Fountaing History, Family Crest & Coats of Arms

Fountaing is a name that first reached England following the Norman Conquest of 1066. The Fountaing family lived near a spring or well which was in turn derived from the Old French word fontane, which means spring or well. Fountaing is a topographic surname, which is a type of surname that was given to a person who resided near a landmark such as a hill, stream, church, or type of tree.

John Pherd (died 1225), Bishop of Ely, properly called John of Fountains, was a Cistercian monk of Fountains, and was chosen ninth abbot of his house in December 1211. [1]

Early Origins of the Fountaing family

The surname Fountaing was first found in Norfolk at Harford, a parish, in the union of Swaffham, hundred of South Greenhoe.

"Narford Hall was built by Sir Andrew Fountaine, vice-chamberlain to Queen Caroline (consort of George II.), and the companion of Pope, Swift, and their literary society; he enriched the mansion with a collection of antiquities, paintings, and curiosities, which has been considerably increased by the present proprietor. In the reign of Edward III. Sir Thomas de Narford obtained for it a market and two fairs, long since fallen into disuse." [2]

Early History of the Fountaing family

This web page shows only a small excerpt of our Fountaing research. Another 77 words (6 lines of text) covering the years 1430, 1676, 1753, 1600, 1671, 1659, 1660, 1554, 1591, 1554, 1572, 1608, 1460, 1471 and 1471 are included under the topic Early Fountaing History in all our PDF Extended History products and printed products wherever possible.

Fountaing Spelling Variations

It is only in the last few hundred years that the English language has been standardized. For that reason, Anglo-Norman surnames like Fountaing are characterized by many spelling variations. Scribes and monks in the Middle Ages spelled names they sounded, so it is common to find several variations that refer to a single person. As the English language changed and incorporated elements of other European languages such as Norman French and Latin, even literate people regularly changed the spelling of their names. The variations of the name Fountaing include Fountaine, Fountain, Fountayne, Fontain, Fontibus, Ffountain, Ffounteyn, Ffunteyn and many more.

Early Notables of the Fountaing family (pre 1700)

Outstanding amongst the family at this time was Sir Andrew Fountaine (1676-1753), an English antiquarian, art collector and amateur architect. He was the eldest son of Andrew Fountaine, M.P., of Narford, Norfolk. [1] John Fountaine (1600-1671), the English jurist, was Commissioner of the great seal of England from (1659 to 1660). He was the son of Arthur Fountaine of Dalling, Norfolk. [1] Arthur Faunt, in religion Laurence Arthur (1554-1591), was an English Jesuit, born in...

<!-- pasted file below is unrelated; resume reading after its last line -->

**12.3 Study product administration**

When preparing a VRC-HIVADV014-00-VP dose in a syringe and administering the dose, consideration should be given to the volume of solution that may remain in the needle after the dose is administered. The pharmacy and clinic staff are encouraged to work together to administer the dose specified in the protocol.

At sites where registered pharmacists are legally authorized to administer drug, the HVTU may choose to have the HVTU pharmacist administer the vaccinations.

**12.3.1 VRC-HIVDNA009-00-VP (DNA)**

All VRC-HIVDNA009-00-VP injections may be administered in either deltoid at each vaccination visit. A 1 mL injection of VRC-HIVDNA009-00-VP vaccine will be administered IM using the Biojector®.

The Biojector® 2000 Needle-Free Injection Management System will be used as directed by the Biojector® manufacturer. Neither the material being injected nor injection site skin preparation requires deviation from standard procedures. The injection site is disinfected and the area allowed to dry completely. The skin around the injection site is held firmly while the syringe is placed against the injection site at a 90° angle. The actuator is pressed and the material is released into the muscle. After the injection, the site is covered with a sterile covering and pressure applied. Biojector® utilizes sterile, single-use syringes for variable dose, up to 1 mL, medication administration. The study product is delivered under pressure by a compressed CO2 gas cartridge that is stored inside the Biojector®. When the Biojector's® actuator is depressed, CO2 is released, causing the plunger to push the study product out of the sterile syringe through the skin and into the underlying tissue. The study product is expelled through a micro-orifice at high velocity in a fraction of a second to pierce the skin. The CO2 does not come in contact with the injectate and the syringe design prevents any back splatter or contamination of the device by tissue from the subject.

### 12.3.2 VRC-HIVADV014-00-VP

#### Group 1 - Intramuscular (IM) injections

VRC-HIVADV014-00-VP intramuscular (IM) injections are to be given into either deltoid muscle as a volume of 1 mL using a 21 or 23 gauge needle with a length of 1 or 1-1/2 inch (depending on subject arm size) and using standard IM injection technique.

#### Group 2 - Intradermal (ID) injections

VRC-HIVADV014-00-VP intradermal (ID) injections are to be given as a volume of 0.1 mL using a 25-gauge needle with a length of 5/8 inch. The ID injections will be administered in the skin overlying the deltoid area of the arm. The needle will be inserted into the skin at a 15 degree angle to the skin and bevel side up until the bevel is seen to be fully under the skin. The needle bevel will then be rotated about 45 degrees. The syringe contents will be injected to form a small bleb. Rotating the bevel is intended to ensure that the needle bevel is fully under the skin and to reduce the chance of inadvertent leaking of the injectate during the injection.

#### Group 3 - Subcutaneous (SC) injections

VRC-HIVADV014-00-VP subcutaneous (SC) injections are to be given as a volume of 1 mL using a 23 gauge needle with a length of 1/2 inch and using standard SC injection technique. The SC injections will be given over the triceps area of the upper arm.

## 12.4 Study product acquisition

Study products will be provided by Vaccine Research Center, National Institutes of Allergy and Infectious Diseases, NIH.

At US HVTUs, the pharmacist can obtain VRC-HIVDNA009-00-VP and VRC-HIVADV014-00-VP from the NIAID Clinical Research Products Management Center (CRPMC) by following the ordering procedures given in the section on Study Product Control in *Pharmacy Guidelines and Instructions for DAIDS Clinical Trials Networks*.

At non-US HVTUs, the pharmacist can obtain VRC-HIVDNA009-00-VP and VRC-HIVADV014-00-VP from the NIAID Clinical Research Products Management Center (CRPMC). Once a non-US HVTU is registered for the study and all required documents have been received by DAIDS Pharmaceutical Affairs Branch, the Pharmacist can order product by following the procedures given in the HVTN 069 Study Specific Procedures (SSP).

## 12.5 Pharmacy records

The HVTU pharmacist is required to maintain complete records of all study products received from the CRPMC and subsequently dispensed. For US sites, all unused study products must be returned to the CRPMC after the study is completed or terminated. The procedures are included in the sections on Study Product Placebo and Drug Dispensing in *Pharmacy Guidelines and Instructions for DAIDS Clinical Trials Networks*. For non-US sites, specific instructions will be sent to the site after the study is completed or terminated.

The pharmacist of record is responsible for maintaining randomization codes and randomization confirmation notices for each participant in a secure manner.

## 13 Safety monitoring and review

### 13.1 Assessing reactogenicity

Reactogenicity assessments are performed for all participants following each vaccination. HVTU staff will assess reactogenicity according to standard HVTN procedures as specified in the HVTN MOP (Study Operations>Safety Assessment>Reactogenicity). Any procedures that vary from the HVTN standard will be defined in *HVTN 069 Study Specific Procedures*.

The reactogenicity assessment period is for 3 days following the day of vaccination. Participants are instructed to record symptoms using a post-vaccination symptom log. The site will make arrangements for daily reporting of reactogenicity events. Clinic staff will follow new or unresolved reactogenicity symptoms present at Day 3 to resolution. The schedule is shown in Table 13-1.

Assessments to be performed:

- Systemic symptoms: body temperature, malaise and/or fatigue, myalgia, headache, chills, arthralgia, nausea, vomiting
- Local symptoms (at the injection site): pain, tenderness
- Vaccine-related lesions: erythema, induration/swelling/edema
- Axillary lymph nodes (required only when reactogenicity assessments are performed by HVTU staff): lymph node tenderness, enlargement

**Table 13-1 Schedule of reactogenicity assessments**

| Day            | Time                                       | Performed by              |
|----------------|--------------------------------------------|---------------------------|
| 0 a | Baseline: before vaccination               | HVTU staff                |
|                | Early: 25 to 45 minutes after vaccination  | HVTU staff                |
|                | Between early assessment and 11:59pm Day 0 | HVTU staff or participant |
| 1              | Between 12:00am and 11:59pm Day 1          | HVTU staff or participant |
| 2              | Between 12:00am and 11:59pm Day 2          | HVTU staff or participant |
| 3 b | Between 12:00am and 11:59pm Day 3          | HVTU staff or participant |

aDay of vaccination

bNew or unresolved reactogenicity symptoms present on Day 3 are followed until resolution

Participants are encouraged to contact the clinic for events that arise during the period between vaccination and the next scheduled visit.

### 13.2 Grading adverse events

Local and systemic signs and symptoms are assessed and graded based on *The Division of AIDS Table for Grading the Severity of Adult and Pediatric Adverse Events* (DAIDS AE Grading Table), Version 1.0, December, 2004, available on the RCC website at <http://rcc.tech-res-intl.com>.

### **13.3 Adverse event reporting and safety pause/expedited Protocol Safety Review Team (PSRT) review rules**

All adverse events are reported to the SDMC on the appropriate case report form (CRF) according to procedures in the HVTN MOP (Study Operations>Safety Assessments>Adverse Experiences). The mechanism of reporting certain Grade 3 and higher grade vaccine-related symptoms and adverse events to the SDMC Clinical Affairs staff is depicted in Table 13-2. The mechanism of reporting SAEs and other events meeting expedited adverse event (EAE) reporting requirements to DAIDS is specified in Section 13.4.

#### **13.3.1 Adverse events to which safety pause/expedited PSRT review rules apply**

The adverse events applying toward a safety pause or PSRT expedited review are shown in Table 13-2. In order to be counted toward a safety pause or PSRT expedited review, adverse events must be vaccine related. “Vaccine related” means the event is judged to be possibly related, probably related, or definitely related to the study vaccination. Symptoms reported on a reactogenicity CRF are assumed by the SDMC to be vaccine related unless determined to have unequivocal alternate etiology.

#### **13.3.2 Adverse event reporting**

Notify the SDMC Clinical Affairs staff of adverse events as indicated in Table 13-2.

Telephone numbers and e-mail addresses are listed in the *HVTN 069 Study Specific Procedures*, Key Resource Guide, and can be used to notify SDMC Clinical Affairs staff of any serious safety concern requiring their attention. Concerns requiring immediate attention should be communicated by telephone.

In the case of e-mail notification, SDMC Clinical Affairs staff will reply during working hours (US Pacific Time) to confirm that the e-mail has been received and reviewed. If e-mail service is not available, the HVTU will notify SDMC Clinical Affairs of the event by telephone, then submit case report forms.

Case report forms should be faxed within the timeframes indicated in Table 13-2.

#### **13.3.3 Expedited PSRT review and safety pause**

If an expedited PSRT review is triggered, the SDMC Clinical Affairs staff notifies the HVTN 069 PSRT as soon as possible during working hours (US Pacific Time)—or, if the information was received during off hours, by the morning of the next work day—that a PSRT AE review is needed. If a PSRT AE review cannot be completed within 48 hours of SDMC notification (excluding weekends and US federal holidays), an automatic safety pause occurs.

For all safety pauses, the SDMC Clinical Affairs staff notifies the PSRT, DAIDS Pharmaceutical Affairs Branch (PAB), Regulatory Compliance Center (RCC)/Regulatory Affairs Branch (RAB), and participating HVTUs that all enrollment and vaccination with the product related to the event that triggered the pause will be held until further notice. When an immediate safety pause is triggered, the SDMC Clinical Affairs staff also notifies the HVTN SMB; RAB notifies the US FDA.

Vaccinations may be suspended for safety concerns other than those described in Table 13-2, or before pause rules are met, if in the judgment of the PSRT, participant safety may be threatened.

Another 74 words (5 lines of text) are included under the topic Early Fountaing Notables in all our PDF Extended History products and printed products wherever possible.

Migration of the Fountaing family

Faced with the chaos present in England at that time, many English families looked towards the open frontiers of the New World with its opportunities to escape oppression and starvation. People migrated to North America, as well as Australia and Ireland in droves, paying exorbitant rates for passages in cramped, unsafe ships. Many of the settlers did not make the long passage alive, but those who did see the shores of North America were welcomed with great opportunity. Many of the families that came from England went on to make essential contributions to the emerging nations of Canada and the United States. Some of the first immigrants to cross the Atlantic and come to North America carried the name Fountaing, or a variant listed above: Nicholas Fountain who settled in Maryland in 1661; Lewis Fountain settled in Maryland in 1775; Edward Fountaine settled in Boston Massachusetts in 1635.



The Fountaing Motto +

The motto was originally a war cry or slogan. Mottoes first began to be shown with arms in the 14th and 15th centuries, but were not in general use until the 17th century. Thus the oldest coats of arms generally do not include a motto. Mottoes seldom form part of the grant of arms: Under most heraldic authorities, a motto is an optional component of the coat of arms, and can be added to or changed at will; many families have chosen not to display a motto.

Motto: Vix ea nostra voco
Motto Translation: I scarce call these things our own.


  1. ^ Smith, George (ed), Dictionary of National Biography. London: Smith, Elder & Co., 1885-1900. Print
  2. ^ Lewis, Samuel, A Topographical Dictionary of England. Institute of Historical Research, 1848, Print.


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